Thursday, November 8, 2007

Who is Cuban?

Identity seems to be the theme of the day. See my previous post.

It is a theme that has been sounded on some blogs before. Today, it started with a letter to Claudia 4 Libertad where Ana writes that she was told by a woman in Miami that she is not “Cuban.” Ana was born in Cuba but came to the United States when she was young. With the death of her mother, she has lost her last connection to Cuba. She is interested in contacting other Cubans, but curiously not from Miami.

To me, the ever suspicious, her letter carries certain presuppositions. She doesn’t “look Cuban” or “speak with a Spanish accent.” She has “hazel eyes.” Lesson: Cubans come in all shapes and sizes and colors. My grandmother and my daughter have blue eyes. The Indian blood of his forbears was obvious in my grandfather’s appearance. I have brown eyes and brown hair but am pretty much interchangeable in looks with any number of nationalities. My mother is olive-skinned. Her mother was fair. And as to the language, the only Cubans I knew who spoke with a Spanish accent were those of my parents’ generation who came to the US as adults.

With our great big Cuban hearts, a number of people reached out to her. The situation was picked up on Babalublog by Alberto, who like me was born in this country to Cuban parents. Of course, the comments proved interesting. Abajofidel was of the opinion that your nationality is determined by your place of birth. Of course, my sister-in-law was born in France to Eastern European parents. She doesn’t consider herself French, and the French government certainly doesn’t call her one of their own.

The discussion naturally gravitated to whether maintaining your Cuban heritage is a reflection on your American citizenship. All of which reminded me of something I read today in Havana: An Autobiography of a City: “Neither Cuban nor American, I was trapped in the hyphen between them, more impassible than the Straits of Florida.” Although I disagree with much the author says, this is a terrain with which I am familiar.

I start thinking… Carajo! I wish they had told all the people who taunted me, and the greater public which discriminated against me that I was not Cuban. Ño! Just think of how much grief I would have saved. Just think of all the “sanksgeeveens” without turkey accompanied by rice and beans. Think of all the freedom I could have had in adolescence. But what then of that sudden rush when I discovered another Cuban in my Cuban-challenged hometown? What of that feeling upon landing in Miami and hearing Cuban Spanish, that feeling of having arrived in my native country? Or getting out of the car last spring at Cuba Nostalgia and walking through the parking lot with all of those families converging on the building and feeling such inordinate pride? I know the sights, the sounds, the smells. These are my people. They know me in a way that no one else does. I belong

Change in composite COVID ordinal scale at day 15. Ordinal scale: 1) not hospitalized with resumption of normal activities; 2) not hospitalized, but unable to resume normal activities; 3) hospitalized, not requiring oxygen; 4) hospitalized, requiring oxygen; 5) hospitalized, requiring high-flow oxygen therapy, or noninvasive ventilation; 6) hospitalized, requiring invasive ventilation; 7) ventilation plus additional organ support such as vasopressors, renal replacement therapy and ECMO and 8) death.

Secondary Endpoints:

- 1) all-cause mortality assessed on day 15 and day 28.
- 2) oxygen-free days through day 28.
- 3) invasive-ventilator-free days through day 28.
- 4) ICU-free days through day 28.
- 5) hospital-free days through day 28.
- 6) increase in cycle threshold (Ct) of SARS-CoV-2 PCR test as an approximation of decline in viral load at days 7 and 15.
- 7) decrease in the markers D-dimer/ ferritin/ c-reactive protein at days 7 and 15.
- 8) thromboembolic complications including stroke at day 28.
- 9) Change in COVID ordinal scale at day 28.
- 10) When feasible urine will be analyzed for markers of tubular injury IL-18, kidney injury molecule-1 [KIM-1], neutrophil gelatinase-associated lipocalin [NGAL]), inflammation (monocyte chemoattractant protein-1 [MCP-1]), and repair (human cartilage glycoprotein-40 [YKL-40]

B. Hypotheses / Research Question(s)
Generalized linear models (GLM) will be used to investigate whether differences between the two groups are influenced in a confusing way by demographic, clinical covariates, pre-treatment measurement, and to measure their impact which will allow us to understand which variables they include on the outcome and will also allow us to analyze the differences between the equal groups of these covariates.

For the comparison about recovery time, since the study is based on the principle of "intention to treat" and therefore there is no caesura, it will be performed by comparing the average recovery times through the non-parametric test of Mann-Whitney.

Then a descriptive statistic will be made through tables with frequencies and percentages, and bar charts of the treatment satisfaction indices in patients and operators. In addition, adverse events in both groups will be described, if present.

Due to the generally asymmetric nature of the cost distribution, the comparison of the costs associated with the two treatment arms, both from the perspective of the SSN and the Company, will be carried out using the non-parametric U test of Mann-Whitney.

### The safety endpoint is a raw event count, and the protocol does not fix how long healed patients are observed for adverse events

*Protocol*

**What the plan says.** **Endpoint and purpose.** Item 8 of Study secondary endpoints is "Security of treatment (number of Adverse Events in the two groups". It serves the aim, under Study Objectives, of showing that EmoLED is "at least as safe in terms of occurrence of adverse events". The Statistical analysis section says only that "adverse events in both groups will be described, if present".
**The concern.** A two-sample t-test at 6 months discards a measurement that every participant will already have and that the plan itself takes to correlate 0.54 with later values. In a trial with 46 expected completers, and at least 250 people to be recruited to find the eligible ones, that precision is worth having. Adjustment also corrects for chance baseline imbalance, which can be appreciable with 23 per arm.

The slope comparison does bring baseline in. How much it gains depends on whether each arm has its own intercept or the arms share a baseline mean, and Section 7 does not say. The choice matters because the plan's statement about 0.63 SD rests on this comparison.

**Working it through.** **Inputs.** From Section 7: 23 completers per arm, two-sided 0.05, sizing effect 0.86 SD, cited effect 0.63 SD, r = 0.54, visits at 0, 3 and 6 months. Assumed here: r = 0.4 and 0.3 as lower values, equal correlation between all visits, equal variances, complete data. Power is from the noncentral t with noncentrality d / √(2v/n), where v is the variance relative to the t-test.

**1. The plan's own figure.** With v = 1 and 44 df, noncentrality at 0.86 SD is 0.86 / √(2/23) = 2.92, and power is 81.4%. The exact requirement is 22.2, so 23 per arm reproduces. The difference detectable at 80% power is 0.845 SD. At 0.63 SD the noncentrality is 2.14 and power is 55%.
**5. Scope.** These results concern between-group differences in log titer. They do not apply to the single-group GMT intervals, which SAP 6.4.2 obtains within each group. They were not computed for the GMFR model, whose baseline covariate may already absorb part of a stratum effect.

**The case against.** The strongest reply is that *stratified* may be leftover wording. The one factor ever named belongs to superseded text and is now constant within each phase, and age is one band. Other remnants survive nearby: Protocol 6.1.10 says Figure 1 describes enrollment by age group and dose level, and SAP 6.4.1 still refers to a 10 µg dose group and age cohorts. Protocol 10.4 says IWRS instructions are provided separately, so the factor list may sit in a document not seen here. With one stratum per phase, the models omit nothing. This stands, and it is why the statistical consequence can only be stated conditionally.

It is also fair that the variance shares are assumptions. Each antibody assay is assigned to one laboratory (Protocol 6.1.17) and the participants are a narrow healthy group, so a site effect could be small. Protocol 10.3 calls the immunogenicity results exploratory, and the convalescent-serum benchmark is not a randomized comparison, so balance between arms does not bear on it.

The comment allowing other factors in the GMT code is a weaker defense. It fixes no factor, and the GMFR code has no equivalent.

Conversely, I could turn to those not born in this country and say they are less American than I am. But that would not be true. They may not have grown up with Chatty Cathy or Mr. Potato Head or Hot Wheels or Transformers, but they are no less American. That is the greatness of this country: we are all equal. It is a timely lesson. Rather than get mixed up in discussions of who is really Cuban, we would do well to put up a very big tent. I may not know what it is to grow up with privation and repression, but I do know that the privation and repression are wrong. Almost alone among Americans, we Cuban Americans give a shit what happens to the Cuban people. I know there are some that doubt this. The regime has done a most excellent job of casting our objections to their abominations as that of “resentidos.” What can we expect of people who labeled our parents “Gusanos”? And true, our hatred of castro and his lot is a blood feud, but what we want is for our Cuban brothers and sisters to experience freedom and prosperity. We know the world of our parents and grandparents is gone, that it exists only in the cartoon version trotted out for fat German lechers.

At the same time, I would hazard to guess (not much of one) that we are successfully American, which is to say that we are to be found in all socioeconomic levels, all occupations. We speak the same English as most. We speak not only the language, but the nuance. We are attuned to American sensibilities. Why in the world, would anyone spurn us?

I keep reprinting one of Biscet’s letters where he addresses Cubans on the island and in exile, as well as the children of Cubans in foreign parts. We may differ in methods, he tells us, but our aim is the same. Viva Cuba libre!

2 comments:

Nadia said...

This is another one of your great posts and rants!

Anonymous said...

You nailed it, Kiddo!